Ukraine: Couple hire hotel in Poland to house refugees

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A couple has rented out an entire hotel to house Ukrainian refugees fleeing the Russian invasion.

Jakub and Gosia Golata, from Barrow upon Humber, Lincolnshire, emigrated to the UK in 2004 but have returned to Poland to aid humanitarian efforts.

Mr Golata started by driving refugees in a minibus to and from the Ukrainian border, but said he wanted to do more.

He has taken over the 180-bed hotel near Bydgoszcz, in northern Poland, for those waiting to be rehomed.

At first, Mr Golata picked up refugees on eight-hour minibus treks to the border and found friends and family happy to host them, but wanted to do more.

“I came up with this idea that if I would be able to rent an entire hotel and place these vulnerable mothers and children in a hotel, and then allow them to settle, feel safe, looked after and be able to come to terms with what’s happening, then that would be the best thing,” he said.

“And that would also allow me to find the local community volunteers so they can be taken care of a bit more.”

Volunteers and refugees outside the Park Hotel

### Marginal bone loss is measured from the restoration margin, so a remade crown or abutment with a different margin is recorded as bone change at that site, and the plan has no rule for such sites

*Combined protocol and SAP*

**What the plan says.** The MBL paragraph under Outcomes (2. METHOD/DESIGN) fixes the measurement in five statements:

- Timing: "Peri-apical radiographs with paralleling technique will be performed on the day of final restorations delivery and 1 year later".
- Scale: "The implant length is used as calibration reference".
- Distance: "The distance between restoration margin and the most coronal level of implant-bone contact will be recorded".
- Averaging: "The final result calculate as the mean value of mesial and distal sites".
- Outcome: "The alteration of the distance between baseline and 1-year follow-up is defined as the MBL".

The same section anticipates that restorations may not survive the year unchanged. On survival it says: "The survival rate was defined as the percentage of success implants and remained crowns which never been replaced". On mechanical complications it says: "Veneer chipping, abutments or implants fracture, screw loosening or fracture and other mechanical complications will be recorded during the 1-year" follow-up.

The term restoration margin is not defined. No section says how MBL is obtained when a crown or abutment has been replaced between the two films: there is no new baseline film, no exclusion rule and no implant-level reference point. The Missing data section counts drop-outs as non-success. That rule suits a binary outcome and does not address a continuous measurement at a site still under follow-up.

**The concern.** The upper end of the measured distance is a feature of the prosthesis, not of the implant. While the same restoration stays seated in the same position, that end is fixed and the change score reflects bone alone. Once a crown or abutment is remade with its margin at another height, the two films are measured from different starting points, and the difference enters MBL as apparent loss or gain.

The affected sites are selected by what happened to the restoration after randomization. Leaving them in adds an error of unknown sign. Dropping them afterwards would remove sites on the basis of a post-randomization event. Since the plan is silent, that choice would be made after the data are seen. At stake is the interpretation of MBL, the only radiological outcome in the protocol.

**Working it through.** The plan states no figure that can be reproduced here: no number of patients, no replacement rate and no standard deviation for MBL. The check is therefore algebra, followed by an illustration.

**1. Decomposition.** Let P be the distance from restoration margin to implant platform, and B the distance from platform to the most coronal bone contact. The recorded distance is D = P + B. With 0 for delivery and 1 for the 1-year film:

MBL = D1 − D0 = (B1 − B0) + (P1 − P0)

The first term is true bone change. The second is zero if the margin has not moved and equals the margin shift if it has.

The hotel has 180 beds, and is acting as a hub for Ukrainian refugees in Poland

He has been focusing on those from eastern parts of Ukraine where much of the worst of the violence has occurred.

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“It was mentally very challenging because the mothers were crying – they were uncertain about what’s going to happen,” he said.

Mr Golata said the purpose of the converted hotel would be to act as a “refugee hub” to provide support for those fleeing invasion and the Polish families offering to take them in.

“It’s a risk reduction and also a support for both, so much as we are worrying about the refugees we are also worrying about the adopting families, because they also need support,” he said.

Minibus used to bring refugees to safety
They have hired the whole of the Park Hotel to act as a hub for refugees

Mrs Golata, a serving officer with Lincolnshire Police, was in Poland on sabbatical caring for her mother when the invasion began. Her husband travelled over to be with her and help in the humanitarian effort soon after.

“We cannot carry on keep drinking tea and thinking about the crisis – now we’ve got hundreds of thousands of people exposed to potential abuse and sleeping rough,” Mr Golata said. “We need to act now.”

Mr Golata, who works on the HS2 rail project as a logistics manager, received backing from his bosses at Skanska, who contributed funds as well as giving him time to work on the project.

He has rented the hotel – which closed due to the Covid pandemic – with his own money and also linked up with the Polish arm of Sue Ryder to help with fundraising.

He hopes the hub will be taken over by government and the model replicated in towns all over Poland.

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